Of course! Why didn’t I see it? Even after I named it ‘somewhere to rest’ the penny didn’t drop. Yes, the photograph of the bench needs to be located elsewhere and not at the beginning. Though I haven’t mentioned this in my written account for Assignment 1 the sequence of images represent a journey made through the reserve starting at an access point close to the bench and ending amongst the sand dunes by the sea. This is in keeping with a sense of honesty that can preoccupy my approach to taking photographs. When I was young I was very influenced by Henri Cartier-Bresson so, for example, I invariably compose in the viewfinder and feel that cropping is a bit of a cheat. And it is this that has stopped me in the past from fully embracing the postproduction aspects of digital photography. That said the FiP is making me re-evaluate some these long held views and it hasn’t been a struggle to loosen some of them off.

The sequence of images 2

Again, I had tied myself down by insisting that conventional landscape would not be a feature of the sequence. Jayne wasn’t alone in commenting on this as some of the peer feedback I received also made similar remarks.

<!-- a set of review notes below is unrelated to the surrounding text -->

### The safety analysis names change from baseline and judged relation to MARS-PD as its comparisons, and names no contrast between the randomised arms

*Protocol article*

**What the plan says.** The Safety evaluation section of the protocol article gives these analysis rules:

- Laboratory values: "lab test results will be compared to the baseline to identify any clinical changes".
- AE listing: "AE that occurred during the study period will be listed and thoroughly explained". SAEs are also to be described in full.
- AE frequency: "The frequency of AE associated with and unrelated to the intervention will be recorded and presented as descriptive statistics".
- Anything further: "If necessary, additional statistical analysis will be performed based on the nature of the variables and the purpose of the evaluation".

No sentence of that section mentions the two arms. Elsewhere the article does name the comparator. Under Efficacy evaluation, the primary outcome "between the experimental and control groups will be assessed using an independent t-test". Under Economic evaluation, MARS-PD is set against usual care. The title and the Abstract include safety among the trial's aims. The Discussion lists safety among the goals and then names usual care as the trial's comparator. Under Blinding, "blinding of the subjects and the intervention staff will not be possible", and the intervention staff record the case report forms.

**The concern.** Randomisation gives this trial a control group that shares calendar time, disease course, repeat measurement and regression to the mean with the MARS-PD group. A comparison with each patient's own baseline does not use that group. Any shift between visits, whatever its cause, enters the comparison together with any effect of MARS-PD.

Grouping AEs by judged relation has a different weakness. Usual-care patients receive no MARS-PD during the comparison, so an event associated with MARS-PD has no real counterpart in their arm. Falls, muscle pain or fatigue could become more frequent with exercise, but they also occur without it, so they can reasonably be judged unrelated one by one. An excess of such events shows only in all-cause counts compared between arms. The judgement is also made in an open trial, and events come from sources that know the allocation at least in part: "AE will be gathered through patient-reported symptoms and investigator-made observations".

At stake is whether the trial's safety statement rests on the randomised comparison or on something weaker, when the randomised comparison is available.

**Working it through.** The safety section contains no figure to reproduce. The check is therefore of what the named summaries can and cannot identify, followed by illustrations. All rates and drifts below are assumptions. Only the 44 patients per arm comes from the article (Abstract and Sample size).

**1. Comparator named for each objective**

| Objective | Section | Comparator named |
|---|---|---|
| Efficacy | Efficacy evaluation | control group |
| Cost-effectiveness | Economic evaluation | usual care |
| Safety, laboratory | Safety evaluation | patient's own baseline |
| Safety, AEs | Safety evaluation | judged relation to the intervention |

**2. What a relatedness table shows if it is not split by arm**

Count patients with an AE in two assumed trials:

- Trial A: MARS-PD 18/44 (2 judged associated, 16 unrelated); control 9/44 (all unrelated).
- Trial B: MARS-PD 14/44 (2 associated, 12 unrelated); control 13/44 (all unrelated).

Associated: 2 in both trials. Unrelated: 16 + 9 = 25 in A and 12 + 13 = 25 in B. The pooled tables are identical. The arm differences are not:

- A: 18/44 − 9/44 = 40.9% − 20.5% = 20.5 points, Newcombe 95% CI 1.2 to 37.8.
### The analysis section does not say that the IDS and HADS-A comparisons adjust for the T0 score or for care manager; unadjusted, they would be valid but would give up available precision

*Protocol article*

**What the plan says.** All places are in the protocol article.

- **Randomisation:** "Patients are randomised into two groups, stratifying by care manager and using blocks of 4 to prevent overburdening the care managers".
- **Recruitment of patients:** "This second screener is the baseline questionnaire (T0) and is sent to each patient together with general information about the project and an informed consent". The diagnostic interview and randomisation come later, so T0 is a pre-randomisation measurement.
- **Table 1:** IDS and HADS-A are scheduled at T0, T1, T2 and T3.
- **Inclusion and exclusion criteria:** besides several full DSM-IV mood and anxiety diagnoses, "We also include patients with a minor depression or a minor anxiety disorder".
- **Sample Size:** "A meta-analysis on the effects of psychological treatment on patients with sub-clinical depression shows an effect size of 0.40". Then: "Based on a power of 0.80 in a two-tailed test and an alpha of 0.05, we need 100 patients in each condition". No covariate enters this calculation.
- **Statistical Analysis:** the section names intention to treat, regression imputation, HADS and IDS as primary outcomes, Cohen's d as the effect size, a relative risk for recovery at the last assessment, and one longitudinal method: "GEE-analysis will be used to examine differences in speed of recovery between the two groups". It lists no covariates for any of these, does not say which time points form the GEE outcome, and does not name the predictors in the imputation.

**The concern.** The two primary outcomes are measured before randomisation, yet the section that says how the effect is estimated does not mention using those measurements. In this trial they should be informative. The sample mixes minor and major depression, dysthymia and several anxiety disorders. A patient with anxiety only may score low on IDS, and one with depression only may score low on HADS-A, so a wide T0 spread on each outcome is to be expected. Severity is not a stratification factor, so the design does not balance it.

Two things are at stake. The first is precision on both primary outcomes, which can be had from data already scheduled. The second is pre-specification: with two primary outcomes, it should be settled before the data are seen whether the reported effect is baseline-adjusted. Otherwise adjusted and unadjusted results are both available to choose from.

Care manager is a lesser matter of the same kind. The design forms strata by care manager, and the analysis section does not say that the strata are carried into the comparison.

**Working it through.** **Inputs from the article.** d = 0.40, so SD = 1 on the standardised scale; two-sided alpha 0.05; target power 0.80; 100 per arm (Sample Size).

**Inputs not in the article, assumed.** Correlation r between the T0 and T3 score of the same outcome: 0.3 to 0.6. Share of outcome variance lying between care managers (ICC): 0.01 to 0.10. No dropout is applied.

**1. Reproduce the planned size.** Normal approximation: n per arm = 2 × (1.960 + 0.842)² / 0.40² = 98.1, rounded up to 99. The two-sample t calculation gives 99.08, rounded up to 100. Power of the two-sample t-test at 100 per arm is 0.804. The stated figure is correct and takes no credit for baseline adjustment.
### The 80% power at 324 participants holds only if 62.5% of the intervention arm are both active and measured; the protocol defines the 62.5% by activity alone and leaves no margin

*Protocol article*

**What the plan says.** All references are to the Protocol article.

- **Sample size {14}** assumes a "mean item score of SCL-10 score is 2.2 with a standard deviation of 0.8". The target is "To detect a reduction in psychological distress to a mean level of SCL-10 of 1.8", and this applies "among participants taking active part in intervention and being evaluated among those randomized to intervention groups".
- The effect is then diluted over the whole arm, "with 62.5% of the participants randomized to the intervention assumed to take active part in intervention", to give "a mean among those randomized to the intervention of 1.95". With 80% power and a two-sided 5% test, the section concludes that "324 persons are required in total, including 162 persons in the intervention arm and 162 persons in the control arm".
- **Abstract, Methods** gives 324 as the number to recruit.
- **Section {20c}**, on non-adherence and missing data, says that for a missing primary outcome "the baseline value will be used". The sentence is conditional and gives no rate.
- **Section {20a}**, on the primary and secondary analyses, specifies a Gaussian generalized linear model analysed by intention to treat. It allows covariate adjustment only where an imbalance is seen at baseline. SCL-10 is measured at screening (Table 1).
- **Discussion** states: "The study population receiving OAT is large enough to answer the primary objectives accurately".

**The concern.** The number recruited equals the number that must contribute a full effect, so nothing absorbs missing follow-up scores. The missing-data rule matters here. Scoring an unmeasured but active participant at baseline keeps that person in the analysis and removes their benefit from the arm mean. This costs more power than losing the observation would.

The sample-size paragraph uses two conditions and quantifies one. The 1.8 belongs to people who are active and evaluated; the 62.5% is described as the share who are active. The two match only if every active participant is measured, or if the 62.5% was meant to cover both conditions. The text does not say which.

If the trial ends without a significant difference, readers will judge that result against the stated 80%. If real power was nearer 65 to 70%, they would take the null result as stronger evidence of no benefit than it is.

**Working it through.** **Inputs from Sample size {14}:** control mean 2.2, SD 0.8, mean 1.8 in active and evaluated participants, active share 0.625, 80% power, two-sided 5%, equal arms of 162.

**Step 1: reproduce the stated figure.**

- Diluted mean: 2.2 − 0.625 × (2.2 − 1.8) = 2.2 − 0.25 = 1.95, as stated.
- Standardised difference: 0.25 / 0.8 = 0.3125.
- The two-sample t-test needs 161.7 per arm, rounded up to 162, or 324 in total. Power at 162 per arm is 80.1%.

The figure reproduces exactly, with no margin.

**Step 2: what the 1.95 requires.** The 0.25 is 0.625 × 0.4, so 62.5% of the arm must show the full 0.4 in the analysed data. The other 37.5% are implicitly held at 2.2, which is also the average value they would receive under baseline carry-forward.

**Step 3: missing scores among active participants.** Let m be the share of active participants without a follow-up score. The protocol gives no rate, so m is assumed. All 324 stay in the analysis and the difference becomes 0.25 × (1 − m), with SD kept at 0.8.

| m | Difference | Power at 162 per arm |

So, following Jayne’s suggestion I have added to the sequence a view over what is known as ‘the scrape’ and titled it ‘The Destination’. Moreover, I have moved the opening image ‘Somewhere to Rest’ further down in the sequence. I replaced it with ‘Walk Over water’. This quite striking composition of a wooded walkway seems fitting for an open image. It draws the viewer into both the image and the sequence and metaphorically into the reserve itself.

A more critical response to the work of Dan Holdsworth

I had actually said more about Holdsworth in my scan of the ‘mind map’ than I’d formally written in my assignment. A quote from Wikipedia states that Holdsworth’s work is characterised by “…radical abstractions in geography”. And I think it is this that is stopping from me really appreciating his work. Earlier I mentioned my preoccupation with ‘honesty’ in photography and I feel his artifice in representing landscape is troubling for me. I know the lengthy exposures needed at night renders them this way but the artificiality that comes with them plays on the sense of honesty that I look for in this kind of work.